But the very best this week? Miss Snark shares an embarrassing typo captured on a NY Times review on the cover of "A National Best Seller and Winner of the Pulitzer Prize." Makes me appreciate my favorite proof reader's even more.
And double check my typing. The jury's still out on the effectiveness of that move.
"Wisconsin native Jess Riley spent much of her childhood sitting at her desk during lunch hour for lying and/or passing notes during class, both of which qualified her for a possible future as a novelist. Instead, because berets were big in the eighties, she usually showed up at Career Day dressed as a film director. But the siren song of writing was too strong to deny, and in between bad haircuts, she continued to write poetry and fiction in middle school. She was nominated by a high school English teacher to attend a summer camp for budding artists and writers, where she realized she needed a whole new wardrobe. Also, she needed to work on her creative writing skills.
“She won her first short story contest a year later for a tale told through the point of view of a seven year-old black boy living in Cabrini Green because as a middle-class white teenager, she knew a lot about that kind of life.
“Jess served as class president three years running and was voted one of the two "funniest girls" in her graduating class, but she stresses that looks aren't everything. She graduated from Campbellsport High School in 1993, and because she received a partial scholarship to UW-Oshkosh, decided to go there to study pre-dentistry and make poor dating decisions.
“Jess has been a cocktail and banquet waitress, a blue cheese packager, and currently, a grant writer for local school districts. She worked at a mall-based toy store during the Tickle Me Elmo craze of 1995 and lived to tell about it. She has also worked as a teaching assistant at a medium-security men's prison, which was much less stressful.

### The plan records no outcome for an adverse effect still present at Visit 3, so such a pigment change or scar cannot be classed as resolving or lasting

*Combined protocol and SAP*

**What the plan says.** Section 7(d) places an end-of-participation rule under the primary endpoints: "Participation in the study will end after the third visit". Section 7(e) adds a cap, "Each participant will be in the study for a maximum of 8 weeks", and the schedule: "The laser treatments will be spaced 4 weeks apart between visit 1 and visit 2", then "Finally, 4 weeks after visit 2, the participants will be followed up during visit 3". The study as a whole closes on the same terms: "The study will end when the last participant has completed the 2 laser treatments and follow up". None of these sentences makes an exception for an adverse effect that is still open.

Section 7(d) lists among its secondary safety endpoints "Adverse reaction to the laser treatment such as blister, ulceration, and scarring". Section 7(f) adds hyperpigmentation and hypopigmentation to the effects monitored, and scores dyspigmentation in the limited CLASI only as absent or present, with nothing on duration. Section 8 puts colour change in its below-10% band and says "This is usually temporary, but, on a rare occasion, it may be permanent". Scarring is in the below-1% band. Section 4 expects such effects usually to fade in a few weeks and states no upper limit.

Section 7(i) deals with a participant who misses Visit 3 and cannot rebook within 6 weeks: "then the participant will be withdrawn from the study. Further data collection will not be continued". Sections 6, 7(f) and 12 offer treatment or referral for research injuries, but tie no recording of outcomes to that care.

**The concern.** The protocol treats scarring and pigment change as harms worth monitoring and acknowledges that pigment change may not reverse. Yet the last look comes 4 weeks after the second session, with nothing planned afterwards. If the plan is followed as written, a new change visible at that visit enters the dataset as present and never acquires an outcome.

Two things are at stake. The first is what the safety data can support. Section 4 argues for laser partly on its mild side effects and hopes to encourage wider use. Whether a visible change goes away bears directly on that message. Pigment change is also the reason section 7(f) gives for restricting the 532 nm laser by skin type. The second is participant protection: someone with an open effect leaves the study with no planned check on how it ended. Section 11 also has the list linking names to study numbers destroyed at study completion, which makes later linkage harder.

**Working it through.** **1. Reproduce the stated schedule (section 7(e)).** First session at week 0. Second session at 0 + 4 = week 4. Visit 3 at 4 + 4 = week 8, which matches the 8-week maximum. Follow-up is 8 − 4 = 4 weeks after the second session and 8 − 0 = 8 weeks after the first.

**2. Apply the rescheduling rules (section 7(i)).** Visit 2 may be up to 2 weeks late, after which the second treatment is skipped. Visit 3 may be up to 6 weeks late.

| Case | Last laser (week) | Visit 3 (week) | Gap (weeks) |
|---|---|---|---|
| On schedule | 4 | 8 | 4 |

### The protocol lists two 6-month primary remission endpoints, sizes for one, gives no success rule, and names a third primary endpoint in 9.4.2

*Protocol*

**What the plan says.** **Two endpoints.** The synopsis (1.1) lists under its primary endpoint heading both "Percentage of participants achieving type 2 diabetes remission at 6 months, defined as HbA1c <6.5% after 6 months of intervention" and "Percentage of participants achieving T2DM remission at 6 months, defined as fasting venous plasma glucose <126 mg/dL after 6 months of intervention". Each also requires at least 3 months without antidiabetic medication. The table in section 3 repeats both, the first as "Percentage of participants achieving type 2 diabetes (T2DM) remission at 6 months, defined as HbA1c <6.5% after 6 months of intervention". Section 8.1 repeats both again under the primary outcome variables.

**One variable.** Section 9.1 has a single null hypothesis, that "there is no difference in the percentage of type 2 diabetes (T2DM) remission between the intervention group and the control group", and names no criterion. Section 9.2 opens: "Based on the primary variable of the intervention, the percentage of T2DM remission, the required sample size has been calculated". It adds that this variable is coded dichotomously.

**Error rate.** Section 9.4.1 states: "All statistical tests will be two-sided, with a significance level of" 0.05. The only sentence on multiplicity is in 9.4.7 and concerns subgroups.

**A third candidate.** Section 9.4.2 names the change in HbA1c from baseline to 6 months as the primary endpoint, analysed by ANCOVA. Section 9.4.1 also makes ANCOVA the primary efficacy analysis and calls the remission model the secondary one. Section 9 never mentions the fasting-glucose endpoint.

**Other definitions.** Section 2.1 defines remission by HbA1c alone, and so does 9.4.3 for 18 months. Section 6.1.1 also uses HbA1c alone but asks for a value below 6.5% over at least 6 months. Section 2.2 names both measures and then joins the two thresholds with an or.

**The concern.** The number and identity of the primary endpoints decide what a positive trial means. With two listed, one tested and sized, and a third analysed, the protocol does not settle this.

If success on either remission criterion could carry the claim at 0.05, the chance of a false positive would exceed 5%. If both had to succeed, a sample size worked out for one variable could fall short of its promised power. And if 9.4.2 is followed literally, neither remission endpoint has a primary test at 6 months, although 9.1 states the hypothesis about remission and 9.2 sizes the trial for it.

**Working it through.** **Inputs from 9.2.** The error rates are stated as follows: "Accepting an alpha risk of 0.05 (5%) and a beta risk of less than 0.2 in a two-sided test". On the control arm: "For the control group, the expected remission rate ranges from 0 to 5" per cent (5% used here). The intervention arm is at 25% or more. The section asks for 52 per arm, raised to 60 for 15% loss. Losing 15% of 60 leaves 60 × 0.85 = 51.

“She graduated from UW-Oshkosh in 1998 with dual degrees in English and history, which means she narrowly avoided a career selling burial plots through cold calls. She now lives in a drafty old house in Wisconsin with her husband and an extremely neurotic dog that despises the theme music for "Calling All Pets." She will never be a dentist, but that's fine with her."
The program will be held at 7 p.m. Thursday, June 15, in the lower level meeting room of the Oshkosh Public Library. For more information, call 236-5205.
The author’s note on the novel says “Cage of Stars is just a little different from other stories I’ve written; but I think the truths of grief, love and joy still thread through the weave.” A 12-year-old girl’s life is shattered when her two younger sisters are murdered. Her parents find the strength in their religion to forgive the mentally-ill killer, but Ronnie cannot. She carries her grief, guilt and anger with her, eventually organizes her life around revenge and prepares to act on it. The Library Journal reviewer called it her best book yet.
Mitchard is best known for Deep End of the Ocean, her first novel and the first Oprah Book Club Selection. She has for many years written a column that appears in the Sunday Milwaukee Journal.
Copies of the book are for sale in advance of the evening at Apple Blossom Books and Paper Tiger Bookstore. Paper Tiger will also be selling copies at the library from 6 p.m. on the evening of the signing.
Friday, June 02, 2006
The camps are open to 5th through 9th grade students who enjoy writing. During the two week sessions student write with local writers, teachers and each other producing memoirs, fiction and poetry. They also go on writing marathons and keep in touch with each other via a secure blog. In the early fall, their work appears in an anthology.
Application forms are at local middle schools and can also be downloaded from http://fvwp.uwosh.edu/youngwriter/writercamp.htm. Once there, click on "brochure" and the pdf form of the brochure will appear ready for printing.
Tuesday, May 30, 2006
3500 Vicksburg Lane North #302
Plymouth, MN 55447
Wednesday, May 24, 2006
Mitchard will be doing a booksigning at 7 p.m. June 14 at the Oshkosh Public Library, 106 Washington Ave. The event is free and open to the public,
Tuesday, May 23, 2006
Since everyone liked the idea of putting together a book (and Stacie generously agreed to format the galley sheets), we're currently putting together an informal committee to set some guidelines regarding length of submissions, etc. If you are interesting in serving on the committee or would like to share your ideas, please attend any of the June meetings or email us at email@example.com.